David's Blog

Making Sleeping Beauty

With the rather underwhelming Maleficent in cinemas it’s a perfect time to go back to Disney’s classic original, Sleeping beauty. Below is a great making of featurette that showcases the fantastic creative team that made it look so fantastic. As much as a love letter to the film it is a love letter to lead designer Eyving Earle, who’s work you should check out here.

 

Also take a look at the Sleeping Beauty Disney Sketch Book, with it’s fantastic designs and sketches. Today we take for granted the greatness of the Disney golden era but also the tweeness of them. Both the sketchbook and the short documentary show how much of a risk the film was and how much of an artistic achievement it was.

 

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The complete history of Mario Kart

Pond Dipping (Or DIY Underwater photography)

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While cleaning the pond at my parents house I decided to relive some childhood memories of pond dipping. For those of you who have never had the sheer pleasure of dipping a net into a small and muddy pond to see what you might find (often leaves), then the rules of Wittgenstein’s Language Game dictate you will find this blog rather dull. Apologies. For the rest of us it was like sifting for gold, with the reward of a small dazed amphibian easily as precious as a golden nugget (although not in monetary value)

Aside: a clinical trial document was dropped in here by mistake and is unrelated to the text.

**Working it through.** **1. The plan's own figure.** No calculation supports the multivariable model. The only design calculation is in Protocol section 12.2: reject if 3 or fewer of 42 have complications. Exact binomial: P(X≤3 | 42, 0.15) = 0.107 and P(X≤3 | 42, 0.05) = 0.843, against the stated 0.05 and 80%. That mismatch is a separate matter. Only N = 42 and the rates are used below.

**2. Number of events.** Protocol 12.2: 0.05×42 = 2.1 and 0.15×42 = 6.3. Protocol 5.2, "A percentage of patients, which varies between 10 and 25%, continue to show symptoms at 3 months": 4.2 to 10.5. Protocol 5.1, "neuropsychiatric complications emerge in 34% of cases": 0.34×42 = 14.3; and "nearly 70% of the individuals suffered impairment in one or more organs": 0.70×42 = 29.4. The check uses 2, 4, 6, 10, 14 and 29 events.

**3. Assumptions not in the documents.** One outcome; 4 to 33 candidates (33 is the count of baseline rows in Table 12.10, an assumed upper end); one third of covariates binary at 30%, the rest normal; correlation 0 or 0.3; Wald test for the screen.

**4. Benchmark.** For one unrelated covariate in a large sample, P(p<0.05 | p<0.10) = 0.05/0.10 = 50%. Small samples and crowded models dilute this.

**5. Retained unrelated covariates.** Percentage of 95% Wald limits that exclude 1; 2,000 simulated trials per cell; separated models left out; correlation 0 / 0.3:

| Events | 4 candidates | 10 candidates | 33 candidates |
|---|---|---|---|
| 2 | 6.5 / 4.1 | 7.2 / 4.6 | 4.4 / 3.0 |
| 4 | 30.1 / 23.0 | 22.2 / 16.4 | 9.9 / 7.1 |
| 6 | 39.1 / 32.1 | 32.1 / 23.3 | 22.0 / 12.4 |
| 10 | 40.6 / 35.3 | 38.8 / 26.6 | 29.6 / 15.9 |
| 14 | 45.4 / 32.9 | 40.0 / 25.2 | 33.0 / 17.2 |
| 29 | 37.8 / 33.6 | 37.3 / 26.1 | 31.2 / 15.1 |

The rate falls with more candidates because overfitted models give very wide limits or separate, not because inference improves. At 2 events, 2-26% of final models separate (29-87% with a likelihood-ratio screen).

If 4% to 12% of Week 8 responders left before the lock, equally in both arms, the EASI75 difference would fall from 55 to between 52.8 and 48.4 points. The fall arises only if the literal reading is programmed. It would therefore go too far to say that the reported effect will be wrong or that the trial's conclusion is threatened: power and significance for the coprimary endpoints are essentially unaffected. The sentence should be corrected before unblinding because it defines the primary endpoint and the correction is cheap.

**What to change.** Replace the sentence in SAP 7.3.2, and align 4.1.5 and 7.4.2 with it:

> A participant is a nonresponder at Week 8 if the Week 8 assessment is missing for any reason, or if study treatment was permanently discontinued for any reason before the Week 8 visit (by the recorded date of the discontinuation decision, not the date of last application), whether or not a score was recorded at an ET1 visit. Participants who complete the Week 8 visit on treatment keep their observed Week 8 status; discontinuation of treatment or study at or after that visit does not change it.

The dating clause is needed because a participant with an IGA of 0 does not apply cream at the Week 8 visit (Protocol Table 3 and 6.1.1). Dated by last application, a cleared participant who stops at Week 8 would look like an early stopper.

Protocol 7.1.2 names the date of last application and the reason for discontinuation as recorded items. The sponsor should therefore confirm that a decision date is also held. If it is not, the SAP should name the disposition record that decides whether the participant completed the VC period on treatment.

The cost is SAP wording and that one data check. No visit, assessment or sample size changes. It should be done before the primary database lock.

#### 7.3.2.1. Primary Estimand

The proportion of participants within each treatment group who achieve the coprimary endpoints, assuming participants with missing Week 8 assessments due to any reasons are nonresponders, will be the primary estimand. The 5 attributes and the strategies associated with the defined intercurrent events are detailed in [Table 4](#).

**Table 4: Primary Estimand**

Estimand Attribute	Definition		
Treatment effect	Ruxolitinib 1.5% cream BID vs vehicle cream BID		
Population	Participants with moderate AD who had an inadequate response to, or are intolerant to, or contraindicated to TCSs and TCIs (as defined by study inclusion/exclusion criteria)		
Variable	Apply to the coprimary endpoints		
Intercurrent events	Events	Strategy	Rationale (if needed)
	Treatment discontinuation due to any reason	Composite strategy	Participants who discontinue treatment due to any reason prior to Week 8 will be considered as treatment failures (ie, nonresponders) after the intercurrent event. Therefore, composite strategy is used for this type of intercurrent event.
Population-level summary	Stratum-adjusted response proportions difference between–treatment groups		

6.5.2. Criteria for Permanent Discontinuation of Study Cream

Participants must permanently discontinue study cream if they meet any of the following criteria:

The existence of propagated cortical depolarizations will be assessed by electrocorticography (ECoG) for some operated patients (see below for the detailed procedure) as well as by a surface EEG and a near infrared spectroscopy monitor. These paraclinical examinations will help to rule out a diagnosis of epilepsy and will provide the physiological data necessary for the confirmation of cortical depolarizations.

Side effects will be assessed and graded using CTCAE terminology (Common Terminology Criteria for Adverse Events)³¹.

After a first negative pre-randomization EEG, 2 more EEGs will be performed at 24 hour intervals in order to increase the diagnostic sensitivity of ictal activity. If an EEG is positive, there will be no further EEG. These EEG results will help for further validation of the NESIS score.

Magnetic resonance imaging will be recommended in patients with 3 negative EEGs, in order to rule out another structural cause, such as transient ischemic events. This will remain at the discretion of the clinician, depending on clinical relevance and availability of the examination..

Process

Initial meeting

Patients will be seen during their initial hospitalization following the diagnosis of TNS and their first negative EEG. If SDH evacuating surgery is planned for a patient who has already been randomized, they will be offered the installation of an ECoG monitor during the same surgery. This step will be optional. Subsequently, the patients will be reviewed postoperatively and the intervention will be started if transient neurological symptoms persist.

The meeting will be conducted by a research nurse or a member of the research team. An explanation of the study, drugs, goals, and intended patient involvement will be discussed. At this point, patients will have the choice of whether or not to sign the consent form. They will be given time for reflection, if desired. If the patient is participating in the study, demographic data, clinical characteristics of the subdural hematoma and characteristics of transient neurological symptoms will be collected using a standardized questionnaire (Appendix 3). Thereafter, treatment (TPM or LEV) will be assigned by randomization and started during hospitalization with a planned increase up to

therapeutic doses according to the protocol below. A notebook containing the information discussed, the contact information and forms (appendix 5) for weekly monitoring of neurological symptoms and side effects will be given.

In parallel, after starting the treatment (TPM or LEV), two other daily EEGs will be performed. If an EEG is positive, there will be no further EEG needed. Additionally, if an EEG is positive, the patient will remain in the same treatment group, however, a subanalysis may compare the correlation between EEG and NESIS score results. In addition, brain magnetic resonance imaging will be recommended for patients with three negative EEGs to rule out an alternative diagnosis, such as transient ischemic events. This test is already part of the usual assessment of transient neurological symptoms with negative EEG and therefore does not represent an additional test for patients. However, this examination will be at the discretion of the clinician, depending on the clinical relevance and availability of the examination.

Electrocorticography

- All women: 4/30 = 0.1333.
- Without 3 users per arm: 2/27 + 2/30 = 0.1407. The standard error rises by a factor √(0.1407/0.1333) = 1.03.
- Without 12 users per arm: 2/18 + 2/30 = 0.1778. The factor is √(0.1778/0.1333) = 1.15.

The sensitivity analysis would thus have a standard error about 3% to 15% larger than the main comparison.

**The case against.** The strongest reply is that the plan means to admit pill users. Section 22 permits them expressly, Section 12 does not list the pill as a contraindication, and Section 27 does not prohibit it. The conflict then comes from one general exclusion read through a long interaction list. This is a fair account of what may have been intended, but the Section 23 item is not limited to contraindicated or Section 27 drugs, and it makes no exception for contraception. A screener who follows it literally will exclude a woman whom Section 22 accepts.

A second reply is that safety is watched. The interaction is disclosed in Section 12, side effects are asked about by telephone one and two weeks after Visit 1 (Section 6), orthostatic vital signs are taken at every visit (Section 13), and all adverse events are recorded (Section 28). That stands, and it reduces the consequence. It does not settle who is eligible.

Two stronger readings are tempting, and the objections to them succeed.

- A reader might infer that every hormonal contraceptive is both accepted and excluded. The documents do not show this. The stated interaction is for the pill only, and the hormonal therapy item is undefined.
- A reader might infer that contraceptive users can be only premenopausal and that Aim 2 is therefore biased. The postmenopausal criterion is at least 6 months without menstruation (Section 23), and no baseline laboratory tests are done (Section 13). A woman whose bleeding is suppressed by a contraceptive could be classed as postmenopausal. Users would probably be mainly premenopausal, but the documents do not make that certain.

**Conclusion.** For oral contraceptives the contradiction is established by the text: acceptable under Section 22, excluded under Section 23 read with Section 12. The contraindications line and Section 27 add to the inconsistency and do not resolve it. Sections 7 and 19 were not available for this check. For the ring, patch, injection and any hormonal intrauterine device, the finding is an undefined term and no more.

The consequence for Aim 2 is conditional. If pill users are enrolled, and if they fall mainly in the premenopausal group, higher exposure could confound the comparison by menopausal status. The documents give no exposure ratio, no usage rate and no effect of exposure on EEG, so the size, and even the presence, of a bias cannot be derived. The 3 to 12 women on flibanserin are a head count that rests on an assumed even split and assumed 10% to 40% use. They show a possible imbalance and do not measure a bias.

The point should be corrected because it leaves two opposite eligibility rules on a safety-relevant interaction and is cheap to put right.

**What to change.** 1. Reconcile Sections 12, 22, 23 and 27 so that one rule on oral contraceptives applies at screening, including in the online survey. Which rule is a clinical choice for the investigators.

Who doesn’t love our garden friend, the frog?! They eat our flies and slugs and ask for little in return, in south korea they were forced into extinction due to overconsumption (perhaps the greatest evil that Kim Jong-Il did) but here in my non french garden they live peaceful if short lives due to our local herons. Above and below are some pictures of them. My aim was to show the full body of the frog compared to the normal shot of their head. To do this you will need

1. A pond

2. A net

3. A large ja

4. A Frog

 

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After carefully catching the frog I put them into a jar half filled with water where they irritatedly swam around. Above is a picture of my mother modeling how I looked. It is important to note I was allays friendly to my green friends and after no more than five minuets I let them back into the pond to let them ponder on what just happened.

With the photographs taken it was just a matter of cropping them in post and hey presto you have an underwater shot of a frog without actually going underwater. Check out more of my photography here, if you have any questions or suggestions then post away!

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Slow Motion on the Cheap (ish)

Above is a video I helped shoot and edit for a Lisbon fashion designer. She came to us (Memory Box) with an idea and it was our job to turn it into a reality. One of her requirements was that a large percentage of the video had to be slow motion. I was unsure about this, but never one to turn down any money I said it was fine and spent the next three days prior to the shoot obsessively looking up every single tutorial possible.